As the technology and media used in the workplace increasingly mirrors the world outside it, internal communications teams have a plethora of communications channels to choose from. But more channels don’t equal better comms: as any communicator will tell you, it’s become harder than ever to get a message across to employees.
In this environment, comms teams need to understand what the most appropriate channel is for a certain type of communication — not those with the most traffic or those employees say they prefer, but those that employees will use to learn more about a topic and communicate with their peers.
Email’s Not Dead Yet
Although it may surprise some, company email is still one of the most important ways comms teams get a message to employees. Based on a survey of over 1000 employees, the channel has an above average reach, and an average “likability” rating (i.e., employees don’t particularly love or hate the channel).
The challenge with e-mail as a channel is, as anyone could attest, the sheer volume of messages that employees receive. It’s so easy to miss high-value information in all the noise in a typical inbox.
Research shows that as people encounter a higher volume of information, their ability to process it goes down. And of course, at critical times — big changes or announcements — comms teams will increase that volume. It’s not easy to strike a balance – there is a lot to say, but it can result in employees missing essential messages.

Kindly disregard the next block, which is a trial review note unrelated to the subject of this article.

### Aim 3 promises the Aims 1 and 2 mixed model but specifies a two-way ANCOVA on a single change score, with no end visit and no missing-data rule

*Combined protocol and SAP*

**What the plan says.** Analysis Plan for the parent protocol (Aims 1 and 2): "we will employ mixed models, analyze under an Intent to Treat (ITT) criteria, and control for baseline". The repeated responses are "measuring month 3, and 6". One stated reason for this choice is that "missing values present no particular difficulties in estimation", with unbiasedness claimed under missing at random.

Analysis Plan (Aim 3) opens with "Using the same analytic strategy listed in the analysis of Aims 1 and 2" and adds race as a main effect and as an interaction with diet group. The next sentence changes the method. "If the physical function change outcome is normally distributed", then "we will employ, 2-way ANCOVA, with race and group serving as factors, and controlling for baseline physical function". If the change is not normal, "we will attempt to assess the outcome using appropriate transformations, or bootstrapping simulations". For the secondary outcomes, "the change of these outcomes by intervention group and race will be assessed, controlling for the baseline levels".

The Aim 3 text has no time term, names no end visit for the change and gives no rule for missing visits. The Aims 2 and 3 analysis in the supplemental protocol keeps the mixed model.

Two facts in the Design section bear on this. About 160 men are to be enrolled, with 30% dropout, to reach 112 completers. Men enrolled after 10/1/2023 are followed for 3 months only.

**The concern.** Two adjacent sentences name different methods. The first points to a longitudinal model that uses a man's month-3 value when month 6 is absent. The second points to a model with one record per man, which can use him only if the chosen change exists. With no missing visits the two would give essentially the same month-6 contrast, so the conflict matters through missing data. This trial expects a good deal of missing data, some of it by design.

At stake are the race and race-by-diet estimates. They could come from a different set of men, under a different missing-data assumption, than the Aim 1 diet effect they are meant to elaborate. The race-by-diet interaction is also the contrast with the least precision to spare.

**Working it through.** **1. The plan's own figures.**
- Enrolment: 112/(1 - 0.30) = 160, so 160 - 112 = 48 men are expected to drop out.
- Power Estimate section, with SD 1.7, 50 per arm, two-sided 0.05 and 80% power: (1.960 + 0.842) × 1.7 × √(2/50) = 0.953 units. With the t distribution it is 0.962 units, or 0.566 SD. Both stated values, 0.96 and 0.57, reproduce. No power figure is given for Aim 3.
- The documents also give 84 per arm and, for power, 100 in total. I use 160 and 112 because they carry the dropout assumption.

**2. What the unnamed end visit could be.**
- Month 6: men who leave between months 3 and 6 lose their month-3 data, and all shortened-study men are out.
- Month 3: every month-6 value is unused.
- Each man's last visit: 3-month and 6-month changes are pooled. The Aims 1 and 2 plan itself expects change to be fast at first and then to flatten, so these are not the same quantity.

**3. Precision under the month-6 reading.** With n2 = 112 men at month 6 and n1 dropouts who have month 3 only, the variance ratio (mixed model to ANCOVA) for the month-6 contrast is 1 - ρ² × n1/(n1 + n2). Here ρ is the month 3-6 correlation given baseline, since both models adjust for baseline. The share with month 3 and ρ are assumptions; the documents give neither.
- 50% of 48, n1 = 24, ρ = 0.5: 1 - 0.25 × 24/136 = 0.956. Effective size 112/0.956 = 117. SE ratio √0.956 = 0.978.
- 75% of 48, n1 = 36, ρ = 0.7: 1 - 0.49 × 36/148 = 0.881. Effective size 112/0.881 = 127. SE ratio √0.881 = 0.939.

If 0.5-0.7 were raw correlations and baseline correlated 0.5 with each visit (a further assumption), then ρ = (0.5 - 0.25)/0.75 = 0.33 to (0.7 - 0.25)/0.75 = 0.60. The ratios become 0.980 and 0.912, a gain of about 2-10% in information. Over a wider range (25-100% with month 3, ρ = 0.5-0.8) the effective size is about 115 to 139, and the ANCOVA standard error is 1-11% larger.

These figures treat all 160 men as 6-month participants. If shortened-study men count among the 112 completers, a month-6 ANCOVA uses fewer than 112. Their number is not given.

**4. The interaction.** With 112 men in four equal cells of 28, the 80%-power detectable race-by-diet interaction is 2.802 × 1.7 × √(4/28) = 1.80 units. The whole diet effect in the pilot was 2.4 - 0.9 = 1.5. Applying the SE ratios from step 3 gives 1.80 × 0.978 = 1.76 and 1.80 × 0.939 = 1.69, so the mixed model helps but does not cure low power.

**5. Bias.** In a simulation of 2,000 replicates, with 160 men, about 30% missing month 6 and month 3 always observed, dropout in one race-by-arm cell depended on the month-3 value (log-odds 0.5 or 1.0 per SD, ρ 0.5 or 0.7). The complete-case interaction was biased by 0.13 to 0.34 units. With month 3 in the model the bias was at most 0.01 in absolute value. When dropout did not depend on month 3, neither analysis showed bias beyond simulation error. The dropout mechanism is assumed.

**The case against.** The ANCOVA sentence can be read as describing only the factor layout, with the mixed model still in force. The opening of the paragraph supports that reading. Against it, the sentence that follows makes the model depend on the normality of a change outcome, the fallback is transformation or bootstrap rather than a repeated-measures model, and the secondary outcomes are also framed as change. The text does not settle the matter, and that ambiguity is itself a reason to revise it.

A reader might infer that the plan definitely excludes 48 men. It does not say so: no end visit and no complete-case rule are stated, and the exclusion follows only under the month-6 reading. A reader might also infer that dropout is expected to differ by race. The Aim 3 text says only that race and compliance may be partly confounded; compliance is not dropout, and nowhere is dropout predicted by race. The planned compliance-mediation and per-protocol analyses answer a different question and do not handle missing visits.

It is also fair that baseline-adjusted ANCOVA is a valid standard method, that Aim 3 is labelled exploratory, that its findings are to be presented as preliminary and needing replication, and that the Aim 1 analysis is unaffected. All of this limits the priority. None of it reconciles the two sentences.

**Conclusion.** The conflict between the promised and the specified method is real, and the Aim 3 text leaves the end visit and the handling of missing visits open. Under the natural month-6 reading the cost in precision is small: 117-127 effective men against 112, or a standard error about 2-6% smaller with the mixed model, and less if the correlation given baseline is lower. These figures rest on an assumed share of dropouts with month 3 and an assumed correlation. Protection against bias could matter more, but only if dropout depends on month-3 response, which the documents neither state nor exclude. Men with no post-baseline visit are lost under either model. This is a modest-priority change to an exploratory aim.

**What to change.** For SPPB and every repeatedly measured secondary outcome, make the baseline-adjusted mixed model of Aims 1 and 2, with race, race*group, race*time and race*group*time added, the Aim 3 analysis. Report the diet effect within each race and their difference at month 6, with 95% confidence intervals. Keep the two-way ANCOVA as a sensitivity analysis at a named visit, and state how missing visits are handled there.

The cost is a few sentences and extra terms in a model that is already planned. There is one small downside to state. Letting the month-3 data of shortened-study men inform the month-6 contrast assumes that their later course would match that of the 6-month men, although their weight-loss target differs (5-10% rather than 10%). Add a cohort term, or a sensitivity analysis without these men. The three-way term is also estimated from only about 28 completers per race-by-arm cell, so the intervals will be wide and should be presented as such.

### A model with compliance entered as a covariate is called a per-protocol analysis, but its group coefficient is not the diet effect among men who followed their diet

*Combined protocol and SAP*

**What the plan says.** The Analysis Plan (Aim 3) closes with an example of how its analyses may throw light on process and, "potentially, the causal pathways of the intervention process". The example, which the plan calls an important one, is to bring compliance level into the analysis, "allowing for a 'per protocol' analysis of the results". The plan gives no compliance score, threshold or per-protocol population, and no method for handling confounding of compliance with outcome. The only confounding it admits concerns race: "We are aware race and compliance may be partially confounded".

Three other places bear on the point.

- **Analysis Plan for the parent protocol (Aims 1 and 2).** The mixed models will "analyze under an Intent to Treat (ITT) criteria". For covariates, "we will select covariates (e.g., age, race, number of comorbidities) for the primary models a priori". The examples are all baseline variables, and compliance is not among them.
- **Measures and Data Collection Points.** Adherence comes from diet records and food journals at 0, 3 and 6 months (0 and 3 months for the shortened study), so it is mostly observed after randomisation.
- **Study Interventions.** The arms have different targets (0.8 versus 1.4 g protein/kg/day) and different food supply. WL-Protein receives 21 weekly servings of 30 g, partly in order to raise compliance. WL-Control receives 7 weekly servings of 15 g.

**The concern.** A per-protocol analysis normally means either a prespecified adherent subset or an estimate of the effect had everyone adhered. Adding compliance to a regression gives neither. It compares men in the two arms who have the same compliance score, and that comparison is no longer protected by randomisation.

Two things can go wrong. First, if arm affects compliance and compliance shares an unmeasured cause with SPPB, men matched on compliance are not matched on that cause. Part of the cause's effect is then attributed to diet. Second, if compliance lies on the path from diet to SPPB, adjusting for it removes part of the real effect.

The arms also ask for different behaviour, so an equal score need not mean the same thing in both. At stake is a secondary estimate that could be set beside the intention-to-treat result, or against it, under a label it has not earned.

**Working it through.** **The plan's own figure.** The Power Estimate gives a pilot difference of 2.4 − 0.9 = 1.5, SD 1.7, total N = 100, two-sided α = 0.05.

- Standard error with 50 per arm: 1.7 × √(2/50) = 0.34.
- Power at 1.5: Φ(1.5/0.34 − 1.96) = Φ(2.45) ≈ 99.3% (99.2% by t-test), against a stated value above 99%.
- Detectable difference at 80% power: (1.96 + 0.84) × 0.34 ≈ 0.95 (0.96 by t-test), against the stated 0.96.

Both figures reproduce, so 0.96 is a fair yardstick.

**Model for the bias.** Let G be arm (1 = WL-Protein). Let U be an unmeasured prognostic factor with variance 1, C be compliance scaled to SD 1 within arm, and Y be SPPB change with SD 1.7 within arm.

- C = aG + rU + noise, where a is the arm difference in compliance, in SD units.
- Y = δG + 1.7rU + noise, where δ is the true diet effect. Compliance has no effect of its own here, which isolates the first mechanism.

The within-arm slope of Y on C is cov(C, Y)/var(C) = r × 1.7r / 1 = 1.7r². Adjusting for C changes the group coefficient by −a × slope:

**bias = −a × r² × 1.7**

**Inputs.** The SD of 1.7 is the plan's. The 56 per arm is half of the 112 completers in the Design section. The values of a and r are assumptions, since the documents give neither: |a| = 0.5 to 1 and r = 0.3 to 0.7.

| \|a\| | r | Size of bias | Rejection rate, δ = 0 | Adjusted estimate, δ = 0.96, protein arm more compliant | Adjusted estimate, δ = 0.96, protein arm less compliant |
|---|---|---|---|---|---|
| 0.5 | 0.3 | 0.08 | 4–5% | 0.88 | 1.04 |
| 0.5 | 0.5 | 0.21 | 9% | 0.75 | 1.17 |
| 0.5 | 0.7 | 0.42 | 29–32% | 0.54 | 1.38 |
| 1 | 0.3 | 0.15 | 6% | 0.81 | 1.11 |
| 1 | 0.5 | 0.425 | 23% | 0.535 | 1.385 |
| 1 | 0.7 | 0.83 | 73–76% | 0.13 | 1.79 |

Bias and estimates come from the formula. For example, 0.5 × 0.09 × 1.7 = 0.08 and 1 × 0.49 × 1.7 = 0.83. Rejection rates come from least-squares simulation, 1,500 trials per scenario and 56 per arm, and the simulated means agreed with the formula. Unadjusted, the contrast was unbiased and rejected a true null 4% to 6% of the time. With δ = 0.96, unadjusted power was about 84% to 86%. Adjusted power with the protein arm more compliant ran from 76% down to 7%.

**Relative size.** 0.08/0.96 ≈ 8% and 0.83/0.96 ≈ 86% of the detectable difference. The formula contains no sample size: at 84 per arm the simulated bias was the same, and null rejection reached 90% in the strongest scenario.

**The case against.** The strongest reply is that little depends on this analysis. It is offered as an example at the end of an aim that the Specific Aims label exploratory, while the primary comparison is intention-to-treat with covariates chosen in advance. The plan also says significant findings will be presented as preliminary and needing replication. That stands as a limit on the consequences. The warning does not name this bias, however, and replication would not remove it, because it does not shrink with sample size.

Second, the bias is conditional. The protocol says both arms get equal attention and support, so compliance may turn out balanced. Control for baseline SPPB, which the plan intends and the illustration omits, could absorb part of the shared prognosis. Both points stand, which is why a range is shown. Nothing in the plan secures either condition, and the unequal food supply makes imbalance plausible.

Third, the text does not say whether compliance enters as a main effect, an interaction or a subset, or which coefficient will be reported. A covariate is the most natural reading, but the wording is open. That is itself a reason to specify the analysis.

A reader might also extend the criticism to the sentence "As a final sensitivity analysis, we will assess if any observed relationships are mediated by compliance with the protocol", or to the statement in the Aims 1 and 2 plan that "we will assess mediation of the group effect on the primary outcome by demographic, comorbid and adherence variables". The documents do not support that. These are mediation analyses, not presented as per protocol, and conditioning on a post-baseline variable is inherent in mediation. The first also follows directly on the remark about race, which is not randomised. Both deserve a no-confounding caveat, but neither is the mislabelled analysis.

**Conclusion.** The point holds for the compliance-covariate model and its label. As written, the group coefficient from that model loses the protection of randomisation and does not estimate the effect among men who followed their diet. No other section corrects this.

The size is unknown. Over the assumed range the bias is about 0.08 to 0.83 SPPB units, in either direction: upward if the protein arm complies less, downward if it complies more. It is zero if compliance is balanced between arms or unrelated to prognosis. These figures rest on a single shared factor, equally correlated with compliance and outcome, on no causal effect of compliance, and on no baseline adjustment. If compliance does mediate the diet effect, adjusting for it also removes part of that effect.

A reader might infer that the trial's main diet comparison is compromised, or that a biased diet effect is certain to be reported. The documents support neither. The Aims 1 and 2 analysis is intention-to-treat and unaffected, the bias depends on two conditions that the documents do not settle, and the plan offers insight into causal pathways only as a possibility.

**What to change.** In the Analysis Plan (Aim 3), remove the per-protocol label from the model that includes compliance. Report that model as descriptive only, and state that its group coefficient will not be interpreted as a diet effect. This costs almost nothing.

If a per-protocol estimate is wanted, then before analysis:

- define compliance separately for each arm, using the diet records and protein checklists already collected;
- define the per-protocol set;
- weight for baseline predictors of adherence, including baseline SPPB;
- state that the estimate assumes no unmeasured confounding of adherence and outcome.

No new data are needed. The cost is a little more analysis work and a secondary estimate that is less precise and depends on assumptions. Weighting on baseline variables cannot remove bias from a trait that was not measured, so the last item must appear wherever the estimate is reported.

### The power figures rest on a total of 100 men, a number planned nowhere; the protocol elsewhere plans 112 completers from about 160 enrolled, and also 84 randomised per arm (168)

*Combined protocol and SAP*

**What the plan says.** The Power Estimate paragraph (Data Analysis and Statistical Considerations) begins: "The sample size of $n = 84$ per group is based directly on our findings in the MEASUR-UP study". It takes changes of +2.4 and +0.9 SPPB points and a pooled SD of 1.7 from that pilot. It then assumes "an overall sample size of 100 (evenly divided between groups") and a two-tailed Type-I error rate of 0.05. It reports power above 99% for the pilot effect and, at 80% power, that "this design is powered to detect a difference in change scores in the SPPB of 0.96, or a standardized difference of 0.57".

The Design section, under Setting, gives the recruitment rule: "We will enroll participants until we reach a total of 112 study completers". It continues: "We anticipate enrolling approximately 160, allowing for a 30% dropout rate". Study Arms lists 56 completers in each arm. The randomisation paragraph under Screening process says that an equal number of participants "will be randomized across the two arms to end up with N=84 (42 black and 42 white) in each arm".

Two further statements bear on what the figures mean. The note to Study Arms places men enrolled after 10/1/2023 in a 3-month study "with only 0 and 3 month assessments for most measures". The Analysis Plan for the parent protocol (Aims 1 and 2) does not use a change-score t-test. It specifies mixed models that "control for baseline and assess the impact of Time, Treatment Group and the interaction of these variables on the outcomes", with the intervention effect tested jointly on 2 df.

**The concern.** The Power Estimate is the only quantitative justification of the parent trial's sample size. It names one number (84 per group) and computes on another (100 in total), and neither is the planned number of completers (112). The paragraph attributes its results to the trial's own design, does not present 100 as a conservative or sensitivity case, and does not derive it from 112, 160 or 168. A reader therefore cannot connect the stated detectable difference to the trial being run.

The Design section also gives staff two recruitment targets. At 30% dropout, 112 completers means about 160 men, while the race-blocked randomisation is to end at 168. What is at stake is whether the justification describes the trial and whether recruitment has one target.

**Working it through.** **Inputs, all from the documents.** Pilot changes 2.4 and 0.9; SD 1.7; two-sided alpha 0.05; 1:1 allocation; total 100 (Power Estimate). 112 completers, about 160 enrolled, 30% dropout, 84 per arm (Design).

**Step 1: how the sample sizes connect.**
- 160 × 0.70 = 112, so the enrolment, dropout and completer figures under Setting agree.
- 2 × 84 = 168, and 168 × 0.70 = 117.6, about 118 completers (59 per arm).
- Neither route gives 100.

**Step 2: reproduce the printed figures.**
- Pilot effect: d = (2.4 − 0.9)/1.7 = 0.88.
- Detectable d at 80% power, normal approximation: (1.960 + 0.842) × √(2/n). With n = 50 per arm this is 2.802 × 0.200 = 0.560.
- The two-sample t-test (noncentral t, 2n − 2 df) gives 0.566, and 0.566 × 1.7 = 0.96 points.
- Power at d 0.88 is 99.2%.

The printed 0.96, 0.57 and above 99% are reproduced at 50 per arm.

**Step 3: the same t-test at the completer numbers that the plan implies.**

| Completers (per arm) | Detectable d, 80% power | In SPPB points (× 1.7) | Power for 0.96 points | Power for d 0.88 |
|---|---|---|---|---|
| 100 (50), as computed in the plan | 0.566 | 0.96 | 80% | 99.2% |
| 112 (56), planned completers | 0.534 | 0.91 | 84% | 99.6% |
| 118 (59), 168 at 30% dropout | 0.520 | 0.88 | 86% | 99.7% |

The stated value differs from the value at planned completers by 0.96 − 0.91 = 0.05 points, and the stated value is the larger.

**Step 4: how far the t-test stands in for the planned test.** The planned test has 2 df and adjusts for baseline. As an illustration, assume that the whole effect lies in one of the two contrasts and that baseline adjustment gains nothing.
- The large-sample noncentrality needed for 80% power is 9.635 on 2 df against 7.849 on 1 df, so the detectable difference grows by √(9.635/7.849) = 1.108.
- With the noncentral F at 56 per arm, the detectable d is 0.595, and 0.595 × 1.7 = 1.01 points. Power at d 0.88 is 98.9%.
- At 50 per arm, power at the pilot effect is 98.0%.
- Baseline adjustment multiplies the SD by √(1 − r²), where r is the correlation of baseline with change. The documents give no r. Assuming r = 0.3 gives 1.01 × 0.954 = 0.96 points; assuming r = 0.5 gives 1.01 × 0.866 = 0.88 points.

Many communications teams have used rules, permissions, and calendars to try to reduce the flow of mass e-mail. Another innovative approach from those in CEB’s networks of comms professionals has been to help employees feel more in control of their own inboxes: to help them understand how they’re contributing to the noise and specific behaviors they can adopt to fix it.
Get all Employees Humming the Same Tune
One example of this comes from the comms team at health insurance provider, Anthem. They used a three-pronged approach to help employees reduce their contribution to e-mail overload.
After educating employees about what constitutes “negative e-mail behavior” (using humorous personas to make it more comfortable for employees to self-identify their own negative behaviors) and sharing tips for better e-mail management and use, they use peer reinforcement to sustain and spread positive behaviors.
For example, the team frequently profiles employees that have useful tips and tricks for e-mail management, and posts “conversation starters” on the company’s social media channels to urge employees to join the conversation about effective e-mail.
This peer coaching has proved to be an incredibly effective form of teaching and also makes employees more engaged in the lessons.